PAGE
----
The US Centers for Disease Control and Prevention lists three treatment methods for cholera: 

  • Rehydration therapy, which is the primary treatment and is aimed at restoration of lost fluids and salts
  • Antibiotic treatment for severe cases, aimed at reducing fluid requirements and duration of illness 
  • Zinc treatment, which has also been shown to help improve cholera symptoms in children

The WHO highly recommends an oral rehydration solution (ORS). 

A sachet of ORS can be dissolved in one litre of clean water. Some adult patients may need up to six litres to treat moderate dehydration on the first day of treatment. 

A similar mixture can be prepared at home by boiling one litre of water, then adding eight teaspoons of sugar and half a teaspoon of salt. 

Could the latest outbreak have been prevented? 

The water crisis in the community of Hammanskraal has been in the pipeline for over 16 years. Residents have taken to the streets on numerous occasions,  and as far back as 2013, to protest the quality of water.  

In 2019, the South African Human Rights Commission (SAHRC) found the water in the township to be unfit for human consumption

The SAHRC’s investigation followed complaints by the residents of “foul-smelling water from their taps” a year earlier.

In a statement, it said: “[The water] can cause chronic health conditions to residents.” 

The SAHRC said the infrastructure at the local Rooiwal wastewater treatment plant had been deteriorating over the years, and as a result, was exacerbating the water crisis.

The plant is responsible for the purification of wastewater, which is then discharged into the Apies river. From there, it flows into the Leeukraal dam.

According to the Department of Water and Sanitation: “The [Rooiwal] Wastewater Treatment Works is situated upstream of Hammanskraal and has affected the Leeukraal Dam, where the Temba Water Treatment Works abstracts water for treatment and distribution to residents as potable drinking water.”

In an extensive 2021 report, the SAHRC said a visit to Rooiwal plant revealed that: “It did not have the capacity to function optimally, and the water discharged into the Apies River had not been chlorinated, which posed a risk of contamination of water flowing into the Leeukraal Dam.”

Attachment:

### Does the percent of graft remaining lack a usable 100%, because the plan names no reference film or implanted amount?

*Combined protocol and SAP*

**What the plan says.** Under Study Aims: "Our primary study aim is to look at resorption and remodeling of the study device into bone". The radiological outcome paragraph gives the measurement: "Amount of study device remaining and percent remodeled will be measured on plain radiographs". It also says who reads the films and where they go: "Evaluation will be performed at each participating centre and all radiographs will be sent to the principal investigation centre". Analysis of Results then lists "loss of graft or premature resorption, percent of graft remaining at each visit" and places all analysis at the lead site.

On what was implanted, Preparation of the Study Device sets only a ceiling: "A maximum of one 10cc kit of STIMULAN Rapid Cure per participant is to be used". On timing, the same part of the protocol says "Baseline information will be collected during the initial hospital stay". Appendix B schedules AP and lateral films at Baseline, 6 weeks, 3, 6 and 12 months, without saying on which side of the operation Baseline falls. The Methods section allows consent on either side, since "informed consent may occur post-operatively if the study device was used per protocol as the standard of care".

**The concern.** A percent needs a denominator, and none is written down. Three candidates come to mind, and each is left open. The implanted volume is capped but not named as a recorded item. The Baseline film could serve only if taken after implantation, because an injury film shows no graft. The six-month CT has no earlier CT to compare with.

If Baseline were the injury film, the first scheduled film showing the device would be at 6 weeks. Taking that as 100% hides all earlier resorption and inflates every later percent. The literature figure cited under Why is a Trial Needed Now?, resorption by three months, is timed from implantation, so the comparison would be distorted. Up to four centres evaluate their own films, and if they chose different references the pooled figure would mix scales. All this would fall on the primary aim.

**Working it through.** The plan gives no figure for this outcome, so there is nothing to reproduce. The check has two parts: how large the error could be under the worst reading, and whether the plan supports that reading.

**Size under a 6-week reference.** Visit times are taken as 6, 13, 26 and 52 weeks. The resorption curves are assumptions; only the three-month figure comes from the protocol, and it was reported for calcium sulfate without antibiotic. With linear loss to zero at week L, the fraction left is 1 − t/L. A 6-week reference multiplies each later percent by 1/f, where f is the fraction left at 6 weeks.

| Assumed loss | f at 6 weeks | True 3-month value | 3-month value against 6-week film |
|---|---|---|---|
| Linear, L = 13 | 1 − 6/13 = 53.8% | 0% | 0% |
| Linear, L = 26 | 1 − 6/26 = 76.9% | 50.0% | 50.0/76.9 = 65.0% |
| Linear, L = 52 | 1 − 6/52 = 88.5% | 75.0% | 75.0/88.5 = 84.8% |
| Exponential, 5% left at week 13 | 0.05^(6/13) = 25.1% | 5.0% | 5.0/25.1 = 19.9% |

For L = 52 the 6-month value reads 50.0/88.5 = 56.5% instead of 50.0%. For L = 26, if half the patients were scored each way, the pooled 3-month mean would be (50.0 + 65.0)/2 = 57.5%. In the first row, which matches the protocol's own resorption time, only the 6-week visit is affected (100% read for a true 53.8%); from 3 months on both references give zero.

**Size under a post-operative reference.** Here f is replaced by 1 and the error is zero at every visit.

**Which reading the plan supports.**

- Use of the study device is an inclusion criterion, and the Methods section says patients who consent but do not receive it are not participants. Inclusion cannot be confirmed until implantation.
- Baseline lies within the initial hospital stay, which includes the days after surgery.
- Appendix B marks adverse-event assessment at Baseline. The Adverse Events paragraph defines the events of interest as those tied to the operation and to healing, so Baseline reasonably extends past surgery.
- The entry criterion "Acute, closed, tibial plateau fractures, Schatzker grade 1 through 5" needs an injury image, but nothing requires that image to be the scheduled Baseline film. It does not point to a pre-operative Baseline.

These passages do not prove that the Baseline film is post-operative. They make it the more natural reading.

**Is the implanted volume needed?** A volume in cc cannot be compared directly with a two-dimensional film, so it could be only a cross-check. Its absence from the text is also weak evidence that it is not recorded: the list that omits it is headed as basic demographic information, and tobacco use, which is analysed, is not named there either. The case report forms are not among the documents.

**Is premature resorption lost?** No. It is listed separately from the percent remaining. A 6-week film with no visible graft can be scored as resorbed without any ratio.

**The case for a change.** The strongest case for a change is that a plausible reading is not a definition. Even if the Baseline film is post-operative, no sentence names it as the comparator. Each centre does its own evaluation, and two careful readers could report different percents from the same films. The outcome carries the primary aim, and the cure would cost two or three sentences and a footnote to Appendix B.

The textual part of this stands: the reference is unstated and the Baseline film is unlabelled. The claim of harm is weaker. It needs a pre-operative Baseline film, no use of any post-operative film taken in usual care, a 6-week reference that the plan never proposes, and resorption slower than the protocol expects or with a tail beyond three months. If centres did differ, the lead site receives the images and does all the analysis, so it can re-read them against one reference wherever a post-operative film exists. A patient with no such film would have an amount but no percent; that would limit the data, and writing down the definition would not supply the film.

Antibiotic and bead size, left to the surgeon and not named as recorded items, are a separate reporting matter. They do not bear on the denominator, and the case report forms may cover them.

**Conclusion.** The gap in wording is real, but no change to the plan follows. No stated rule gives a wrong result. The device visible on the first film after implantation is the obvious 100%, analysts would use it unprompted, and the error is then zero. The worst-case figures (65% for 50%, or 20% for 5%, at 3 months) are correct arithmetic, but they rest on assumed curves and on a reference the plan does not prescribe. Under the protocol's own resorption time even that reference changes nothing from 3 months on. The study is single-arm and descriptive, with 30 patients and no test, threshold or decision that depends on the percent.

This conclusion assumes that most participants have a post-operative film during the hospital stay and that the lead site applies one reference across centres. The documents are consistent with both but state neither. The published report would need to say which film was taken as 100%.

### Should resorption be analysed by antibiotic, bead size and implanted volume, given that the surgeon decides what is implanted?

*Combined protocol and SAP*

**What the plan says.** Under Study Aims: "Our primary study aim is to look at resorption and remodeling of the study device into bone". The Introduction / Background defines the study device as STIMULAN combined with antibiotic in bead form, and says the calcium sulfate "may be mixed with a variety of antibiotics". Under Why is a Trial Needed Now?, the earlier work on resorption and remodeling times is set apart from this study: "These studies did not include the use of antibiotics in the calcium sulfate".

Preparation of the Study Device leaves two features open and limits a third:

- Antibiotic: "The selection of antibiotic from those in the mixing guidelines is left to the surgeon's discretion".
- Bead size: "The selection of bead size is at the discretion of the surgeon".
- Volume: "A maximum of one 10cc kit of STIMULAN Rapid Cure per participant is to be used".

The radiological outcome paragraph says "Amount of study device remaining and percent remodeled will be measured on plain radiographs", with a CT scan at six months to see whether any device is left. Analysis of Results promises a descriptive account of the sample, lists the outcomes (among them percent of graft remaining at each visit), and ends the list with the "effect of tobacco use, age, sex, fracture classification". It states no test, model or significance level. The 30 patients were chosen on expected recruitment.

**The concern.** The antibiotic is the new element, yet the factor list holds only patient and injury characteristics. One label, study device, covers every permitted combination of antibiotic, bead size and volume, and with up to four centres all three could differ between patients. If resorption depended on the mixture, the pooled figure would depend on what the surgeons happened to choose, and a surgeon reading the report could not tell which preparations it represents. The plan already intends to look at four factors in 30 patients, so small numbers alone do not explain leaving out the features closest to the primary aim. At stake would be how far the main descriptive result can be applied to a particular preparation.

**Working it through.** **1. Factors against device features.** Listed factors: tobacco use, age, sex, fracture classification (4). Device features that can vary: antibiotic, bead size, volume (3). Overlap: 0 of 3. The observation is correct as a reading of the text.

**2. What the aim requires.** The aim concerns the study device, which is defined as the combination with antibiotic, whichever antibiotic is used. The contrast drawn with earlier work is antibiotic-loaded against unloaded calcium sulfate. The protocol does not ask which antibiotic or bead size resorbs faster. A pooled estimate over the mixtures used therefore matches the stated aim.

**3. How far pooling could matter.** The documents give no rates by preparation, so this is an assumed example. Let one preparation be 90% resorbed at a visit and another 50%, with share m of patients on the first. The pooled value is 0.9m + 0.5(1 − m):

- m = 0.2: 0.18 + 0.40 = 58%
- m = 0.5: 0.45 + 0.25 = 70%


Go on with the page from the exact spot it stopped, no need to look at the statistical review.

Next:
The commission at the time put the cost of upgrading all four water treatment plants in the area at R9.2 billion (about US$480 million in June 2023).

In June 2023, the water department put this figure at R4 billion (about $200 million) for the Rooiwal plant alone.

Prof Craig Sheridan, from Wits’s Centre in Water Research and Development, told Africa Check that the situation in Hammanskraal could have been avoided.

“If systems were properly maintained and if standards were adhered to, this could easily have been prevented.” 

This included electricity, water treatment and reticulation, and wastewater treatment systems, he said. Reticulation refers to a network that collects, cleans and distributes water to consumers.

“It is the combination of multiple failed systems that is contributing to this problem,” Sheridan said.

Africa Check also reached out to Prof Wolf-Dieter Schubert, division chair for research and post-graduate education at the University of Pretoria.

He said municipal politics had also complicated the situation, with responsibility shifting between coalition governments. 

Tshwane is governed through a multi-party coalition, led by the Democratic Alliance and including ActionSA, the African Christian Democratic Party, the Freedom Front Plus and the Inkatha Freedom Party.

Despite the political squabbles, a number of measures could be taken to contain the outbreak, Schubert said. 

Bottled water should be provided as a short-term solution, residents should be told to boil all drinking water before consumption, and sufficient water distribution points should be provided from safe sources.

According to Sheridan, sourcing a safe water supply was the first priority. 

This should include hiring experts to sample, analyse and keep the source safe and to ensure the supply chain was not compromised during transport and distribution, he said. 

“The rollout of a large-scale public awareness campaign on how to ensure your water is safe would also contribute towards reducing the spread of cholera.”

What are health authorities doing?

The SAHRC said local and provincial governments put measures in place in May 2023.

These included officials embarking on an awareness campaign, bringing in water tankers to provide clean water and adding two wards at a local health facility.

The main focus of the government's awareness campaign was to encourage people to “clean the water before use”. Residents have been told to boil water or mix it with bleach. 

They’ve also been urged to wash their hands thoroughly with soap before handling food or after using the bathroom. 

On 24 May, Tshwane mayor Cilliers Brink announced that the city had allocated R450 million in the next three financial years in response to the water crisis in Hammanskraal. The money was expected to go towards upgrading the Rooiwal treatment plant.

When the mayor made this announcement, the source of cholera in the area had not been identified.

For any cholera-related questions, people in South Africa can call the Department of Health’s hotline on 0800 029 999.